Monthly Archives: May 2011

Mendocino Village

I teach workshops, and occasionally I get to teach at a really great place. Mendocino, California is one of those places. It’s in northern California on the coast. You go through redwood cedar forests and rolling volcanic hills filled with vineyards to get to it.

This was the view as I stepped out of the studio from the Mendocino Art Center.

This is the view of the cove from the headlands. Notice the volcanic rocks? Notice the fog? It’s often foggy, and there are several impressive lighthouses along the coast.

Most mornings I would go to a little local cafe, called the Bay Side Cafe, and eat my breakfast there. Everyone thought I was nuts because I would eat out on the balcony. It was September, often foggy and chilly to the locals, but hey, where I come from, we’d already had a foot of snow, and it was downright balmy on the balcony.
Pretty soon, I’d have a chum. If I didn’t watch him, he’d be more than happy to hop right into my plate and sample what I was having for breakfast. If he was really lucky, he could snatch something big before I shooed him away. By the end of my stay, it was a staring contest every morning, with him waiting for my attention to be diverted just momentarily so he could swoop in and rob me of my breakfast. Absolutely no fear!
Also while I was there, I could go every day across the little area commons to see the sculptor working through the day. This is “Three Ages of Woman” sculpture by artist John Fisher. He didn’t quite get it finished by the time I left, but it was amazing to see the progress while I was there. To see him carve this rough stone into smooth features, wavy hair, sea anemones and star fish on the sides of the sculpture, was just fascinating. One day there would be a vague form with rough linear grooves, and the next day it would be smooth and refined.
If you ever want to go to a pretty place, I highly recommend Mendocino. It’s quaint, picturesque, relaxing, beautiful, colorful…and if you run out of things to look at or you can’t bear to be in any of the little shops full of exquisite work anymore, then there’s still a dozen or so villages along this stretch of the coast that will be equally as beautiful.

Copyright 2011 by Katherine Palochak

For the Metal Heads–homemade punches and stamps

Sometimes the best solutions are the ones you make yourself. If you need to hammer set a bezel or prong, a couple of hand made tools will help that along. Even though I have a hammer handpiece, sometimes it’s still safer to set by hand, especially with a delicate stone like an opal or emerald.

Two things I use are horseshoe nails, also known as cut nails at a hardware store, and a flat nail set (doesn’t have a dimple on the end). The cut nail has a rectangular profile, and the corner makes it easy to get into tight spots. You can even make that profile smaller by carefully (don’t want to lose the temper!) reducing the size by grinding it down. The nail set is good for general setting. Before using them, be sure to polish any rough edges, then use some 220 grit sandpaper to rough up the bottom slightly. This keeps the tool from skidding across the metal, but won’t mar your metal.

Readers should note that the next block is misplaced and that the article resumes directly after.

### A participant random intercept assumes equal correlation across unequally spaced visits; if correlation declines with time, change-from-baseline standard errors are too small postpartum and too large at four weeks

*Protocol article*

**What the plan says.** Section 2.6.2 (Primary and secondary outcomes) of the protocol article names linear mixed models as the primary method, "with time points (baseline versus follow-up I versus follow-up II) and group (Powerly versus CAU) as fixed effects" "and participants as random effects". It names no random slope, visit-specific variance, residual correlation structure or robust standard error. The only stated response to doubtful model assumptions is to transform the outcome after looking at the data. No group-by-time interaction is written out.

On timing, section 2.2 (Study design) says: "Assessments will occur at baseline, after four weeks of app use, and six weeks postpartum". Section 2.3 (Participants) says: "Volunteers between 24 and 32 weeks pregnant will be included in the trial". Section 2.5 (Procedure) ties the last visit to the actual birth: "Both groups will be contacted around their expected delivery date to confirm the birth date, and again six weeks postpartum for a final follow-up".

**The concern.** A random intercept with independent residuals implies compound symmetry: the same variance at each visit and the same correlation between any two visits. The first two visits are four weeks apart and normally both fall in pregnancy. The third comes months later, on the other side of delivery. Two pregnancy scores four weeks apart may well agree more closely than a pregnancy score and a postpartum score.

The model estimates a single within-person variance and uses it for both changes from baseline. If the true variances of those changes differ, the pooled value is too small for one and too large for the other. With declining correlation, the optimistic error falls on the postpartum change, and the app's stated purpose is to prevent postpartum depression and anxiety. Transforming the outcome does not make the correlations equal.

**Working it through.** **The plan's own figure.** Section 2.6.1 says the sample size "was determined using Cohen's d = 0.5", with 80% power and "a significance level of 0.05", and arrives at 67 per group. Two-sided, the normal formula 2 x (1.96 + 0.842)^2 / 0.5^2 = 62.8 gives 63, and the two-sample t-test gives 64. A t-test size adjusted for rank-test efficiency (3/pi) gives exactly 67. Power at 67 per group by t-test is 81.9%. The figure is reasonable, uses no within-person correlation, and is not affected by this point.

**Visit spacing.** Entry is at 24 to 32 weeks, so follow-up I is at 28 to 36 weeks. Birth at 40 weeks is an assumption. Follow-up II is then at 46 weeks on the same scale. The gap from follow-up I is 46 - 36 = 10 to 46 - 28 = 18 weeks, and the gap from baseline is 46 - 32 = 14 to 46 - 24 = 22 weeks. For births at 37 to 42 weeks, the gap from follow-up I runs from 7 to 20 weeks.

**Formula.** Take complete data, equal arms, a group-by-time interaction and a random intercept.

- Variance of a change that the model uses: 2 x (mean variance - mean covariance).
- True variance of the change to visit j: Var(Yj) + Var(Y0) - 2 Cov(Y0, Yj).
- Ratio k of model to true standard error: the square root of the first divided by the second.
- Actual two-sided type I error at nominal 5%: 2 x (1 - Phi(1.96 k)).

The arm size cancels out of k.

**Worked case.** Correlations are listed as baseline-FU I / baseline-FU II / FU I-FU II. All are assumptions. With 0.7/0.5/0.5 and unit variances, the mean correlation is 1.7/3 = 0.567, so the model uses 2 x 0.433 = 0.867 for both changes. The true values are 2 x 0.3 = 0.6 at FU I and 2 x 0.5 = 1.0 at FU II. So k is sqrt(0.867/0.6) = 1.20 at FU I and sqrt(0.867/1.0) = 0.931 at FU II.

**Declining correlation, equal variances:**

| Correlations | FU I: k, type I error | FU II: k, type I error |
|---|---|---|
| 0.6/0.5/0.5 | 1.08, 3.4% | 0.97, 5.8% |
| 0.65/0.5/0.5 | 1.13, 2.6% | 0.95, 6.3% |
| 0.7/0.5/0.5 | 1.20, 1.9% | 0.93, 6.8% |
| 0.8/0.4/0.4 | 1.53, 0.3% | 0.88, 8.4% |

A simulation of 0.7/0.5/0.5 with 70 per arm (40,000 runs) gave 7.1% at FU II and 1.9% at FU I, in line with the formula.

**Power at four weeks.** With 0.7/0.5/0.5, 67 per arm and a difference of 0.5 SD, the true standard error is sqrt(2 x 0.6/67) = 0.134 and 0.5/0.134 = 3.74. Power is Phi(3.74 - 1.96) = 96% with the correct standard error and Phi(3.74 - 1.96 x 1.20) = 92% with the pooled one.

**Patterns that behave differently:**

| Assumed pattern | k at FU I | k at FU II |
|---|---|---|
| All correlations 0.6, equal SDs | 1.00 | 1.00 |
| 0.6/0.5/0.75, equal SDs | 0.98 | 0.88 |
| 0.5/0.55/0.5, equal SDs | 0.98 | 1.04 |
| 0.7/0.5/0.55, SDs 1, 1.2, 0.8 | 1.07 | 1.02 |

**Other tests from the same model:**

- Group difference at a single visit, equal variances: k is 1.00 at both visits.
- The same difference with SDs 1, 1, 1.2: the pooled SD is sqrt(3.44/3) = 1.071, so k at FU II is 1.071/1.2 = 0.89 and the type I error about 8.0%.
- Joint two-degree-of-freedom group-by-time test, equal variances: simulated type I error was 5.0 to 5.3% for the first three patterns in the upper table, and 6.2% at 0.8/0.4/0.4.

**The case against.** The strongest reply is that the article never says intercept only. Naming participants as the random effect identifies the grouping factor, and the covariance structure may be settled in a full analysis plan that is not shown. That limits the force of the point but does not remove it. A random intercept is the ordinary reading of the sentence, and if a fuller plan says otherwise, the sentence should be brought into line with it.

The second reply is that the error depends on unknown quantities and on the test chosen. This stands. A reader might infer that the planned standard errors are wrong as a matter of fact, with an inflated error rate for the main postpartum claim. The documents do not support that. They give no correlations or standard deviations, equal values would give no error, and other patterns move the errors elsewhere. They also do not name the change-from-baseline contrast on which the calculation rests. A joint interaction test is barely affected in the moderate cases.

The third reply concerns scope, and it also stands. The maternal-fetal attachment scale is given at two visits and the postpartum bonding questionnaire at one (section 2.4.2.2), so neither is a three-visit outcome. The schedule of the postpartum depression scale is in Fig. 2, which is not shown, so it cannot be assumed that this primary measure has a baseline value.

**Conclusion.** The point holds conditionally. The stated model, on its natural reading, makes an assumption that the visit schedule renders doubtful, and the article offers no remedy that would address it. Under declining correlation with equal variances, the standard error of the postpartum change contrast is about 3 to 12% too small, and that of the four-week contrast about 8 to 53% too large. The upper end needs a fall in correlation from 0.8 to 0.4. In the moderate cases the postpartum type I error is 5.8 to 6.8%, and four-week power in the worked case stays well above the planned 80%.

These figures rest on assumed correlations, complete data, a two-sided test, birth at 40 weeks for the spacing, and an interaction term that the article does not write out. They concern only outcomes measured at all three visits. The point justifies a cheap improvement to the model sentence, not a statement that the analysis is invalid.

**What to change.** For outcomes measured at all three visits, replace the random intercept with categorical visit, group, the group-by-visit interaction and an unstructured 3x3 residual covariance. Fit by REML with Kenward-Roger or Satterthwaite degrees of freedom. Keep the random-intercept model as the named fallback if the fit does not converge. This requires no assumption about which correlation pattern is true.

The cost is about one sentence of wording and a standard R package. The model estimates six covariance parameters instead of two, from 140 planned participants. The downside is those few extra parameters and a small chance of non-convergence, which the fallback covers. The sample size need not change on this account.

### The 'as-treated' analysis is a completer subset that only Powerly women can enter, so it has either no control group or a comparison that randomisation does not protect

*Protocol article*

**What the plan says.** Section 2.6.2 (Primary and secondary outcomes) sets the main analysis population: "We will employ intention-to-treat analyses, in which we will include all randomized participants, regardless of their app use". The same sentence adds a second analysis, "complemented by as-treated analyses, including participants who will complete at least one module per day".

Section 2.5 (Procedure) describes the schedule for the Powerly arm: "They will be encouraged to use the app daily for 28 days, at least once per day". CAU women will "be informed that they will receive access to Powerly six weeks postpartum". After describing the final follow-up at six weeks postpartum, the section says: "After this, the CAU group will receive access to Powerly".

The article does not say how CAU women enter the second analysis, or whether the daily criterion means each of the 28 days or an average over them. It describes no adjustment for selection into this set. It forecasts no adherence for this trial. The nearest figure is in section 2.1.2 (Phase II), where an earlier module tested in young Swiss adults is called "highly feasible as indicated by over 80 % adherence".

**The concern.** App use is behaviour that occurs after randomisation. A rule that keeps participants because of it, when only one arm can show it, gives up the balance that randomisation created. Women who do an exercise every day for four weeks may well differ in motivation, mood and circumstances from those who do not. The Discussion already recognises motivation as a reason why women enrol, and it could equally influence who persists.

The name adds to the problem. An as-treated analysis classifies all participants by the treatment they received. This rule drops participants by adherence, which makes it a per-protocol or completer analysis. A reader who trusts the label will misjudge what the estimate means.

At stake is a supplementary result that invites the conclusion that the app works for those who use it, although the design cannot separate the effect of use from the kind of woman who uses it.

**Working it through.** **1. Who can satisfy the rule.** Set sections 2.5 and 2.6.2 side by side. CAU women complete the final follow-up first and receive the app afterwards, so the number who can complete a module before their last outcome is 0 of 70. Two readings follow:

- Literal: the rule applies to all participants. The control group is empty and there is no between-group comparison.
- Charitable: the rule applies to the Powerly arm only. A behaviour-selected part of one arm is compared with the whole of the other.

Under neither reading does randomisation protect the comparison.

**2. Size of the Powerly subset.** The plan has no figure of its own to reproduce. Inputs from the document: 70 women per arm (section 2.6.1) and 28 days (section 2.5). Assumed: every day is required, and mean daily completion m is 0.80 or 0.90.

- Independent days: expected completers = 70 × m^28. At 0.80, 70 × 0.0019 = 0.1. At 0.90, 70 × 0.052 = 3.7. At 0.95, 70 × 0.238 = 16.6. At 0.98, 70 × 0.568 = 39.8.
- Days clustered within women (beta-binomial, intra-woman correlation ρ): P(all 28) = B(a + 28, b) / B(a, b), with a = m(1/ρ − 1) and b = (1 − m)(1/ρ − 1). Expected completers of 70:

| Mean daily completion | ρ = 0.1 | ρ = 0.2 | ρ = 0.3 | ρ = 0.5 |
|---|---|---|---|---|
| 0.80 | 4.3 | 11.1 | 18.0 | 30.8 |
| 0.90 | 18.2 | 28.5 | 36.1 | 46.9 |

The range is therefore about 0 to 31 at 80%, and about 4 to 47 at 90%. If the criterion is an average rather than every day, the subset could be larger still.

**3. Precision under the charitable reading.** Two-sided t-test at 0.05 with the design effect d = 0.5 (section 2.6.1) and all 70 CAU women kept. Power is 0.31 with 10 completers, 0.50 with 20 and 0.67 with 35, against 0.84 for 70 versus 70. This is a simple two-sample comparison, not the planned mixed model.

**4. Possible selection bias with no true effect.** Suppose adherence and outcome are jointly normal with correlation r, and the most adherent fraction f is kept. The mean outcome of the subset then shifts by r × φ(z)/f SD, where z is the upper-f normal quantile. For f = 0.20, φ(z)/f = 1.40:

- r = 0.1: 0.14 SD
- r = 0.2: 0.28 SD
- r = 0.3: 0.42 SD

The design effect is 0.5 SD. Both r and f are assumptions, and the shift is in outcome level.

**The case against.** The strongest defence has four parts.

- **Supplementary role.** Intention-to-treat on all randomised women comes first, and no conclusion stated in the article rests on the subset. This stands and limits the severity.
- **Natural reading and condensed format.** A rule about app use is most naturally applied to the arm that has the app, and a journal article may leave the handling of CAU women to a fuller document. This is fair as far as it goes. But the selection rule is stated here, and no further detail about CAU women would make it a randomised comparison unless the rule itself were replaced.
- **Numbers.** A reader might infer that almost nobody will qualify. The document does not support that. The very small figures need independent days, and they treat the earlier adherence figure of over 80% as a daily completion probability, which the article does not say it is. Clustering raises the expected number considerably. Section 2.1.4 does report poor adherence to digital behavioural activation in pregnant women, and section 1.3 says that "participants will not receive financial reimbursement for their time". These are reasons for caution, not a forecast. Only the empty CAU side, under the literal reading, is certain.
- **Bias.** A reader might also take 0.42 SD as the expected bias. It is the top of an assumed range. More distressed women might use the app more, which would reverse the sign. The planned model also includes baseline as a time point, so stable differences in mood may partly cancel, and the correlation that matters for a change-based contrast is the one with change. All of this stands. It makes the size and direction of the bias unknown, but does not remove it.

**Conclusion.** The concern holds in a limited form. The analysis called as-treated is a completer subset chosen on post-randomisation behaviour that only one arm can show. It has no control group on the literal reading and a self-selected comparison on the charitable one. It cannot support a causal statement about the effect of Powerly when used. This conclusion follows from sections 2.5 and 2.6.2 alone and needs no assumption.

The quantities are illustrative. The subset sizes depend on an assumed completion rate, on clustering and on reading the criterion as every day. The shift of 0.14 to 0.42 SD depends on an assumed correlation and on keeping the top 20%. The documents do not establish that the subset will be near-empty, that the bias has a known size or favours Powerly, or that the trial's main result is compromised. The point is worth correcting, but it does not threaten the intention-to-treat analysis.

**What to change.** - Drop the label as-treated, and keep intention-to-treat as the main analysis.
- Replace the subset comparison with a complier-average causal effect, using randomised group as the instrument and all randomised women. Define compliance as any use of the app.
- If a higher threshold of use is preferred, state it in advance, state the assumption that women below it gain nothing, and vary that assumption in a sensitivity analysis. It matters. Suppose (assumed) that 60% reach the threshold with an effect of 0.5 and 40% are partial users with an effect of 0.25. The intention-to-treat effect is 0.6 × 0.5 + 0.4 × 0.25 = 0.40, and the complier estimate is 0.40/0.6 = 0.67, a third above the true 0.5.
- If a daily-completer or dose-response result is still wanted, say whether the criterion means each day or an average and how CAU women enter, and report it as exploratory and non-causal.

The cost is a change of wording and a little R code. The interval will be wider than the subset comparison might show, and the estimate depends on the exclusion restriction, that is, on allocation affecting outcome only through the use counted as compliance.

Using cut nails, plenty of water dipping to prevent losing the temper in the metal, and you can cut easy straight line patterns for stamping. Use a gray separation disk to remove material. Keep dipping the nail into water as you’re cutting to keep it cool. Polish off the rough edges and rough up the bottom slightly. Try it on a scrap piece of metal, and refine it if you need to.

Look for other postings like this in the “For the Metalheads” sections.

Copyright 2011 by Katherine Palochak

Stone shopping at gem shows

If I’m not buying directly from a lapidary artist (someone who cuts stones), then I go to a gem show and buy LOTS of stones at once.

Anyone who knows me, knows I have a hard time resisting deeply saturated colors, and especially if they’re BIG. Aren’t these amethysts beauties? Other than the two round ones in the back, these are too big for anything other than pendants or necklaces, or an occasional focal stone for a bridal tiara.
Here are some Swiss blue topazes:

These are mostly the right size for earrings and rings, and a couple will look spectacular on a neckpiece. Topazes are among my favorite stones because they come in just about any color under the sun, even colorless. In fact, most topazes begin their lives as colorless. To bring out the colors, they can be heated, irradiated or diffusion treated.

Another stone I like are garnets. The come in various tones of red usually. But they also come in a lot of other colors, like a lovely orange. The garnets below are a sample of the most common red tones–Mozambique, pyrope and rhodolite.

These are mostly in sizes people would consider normal.

Later, I’ll show some of them in finished jewelry. All of these are just so yummy it’s going to be a joy to set them in something lovely!

Copyright 2011 by Katherine Palochak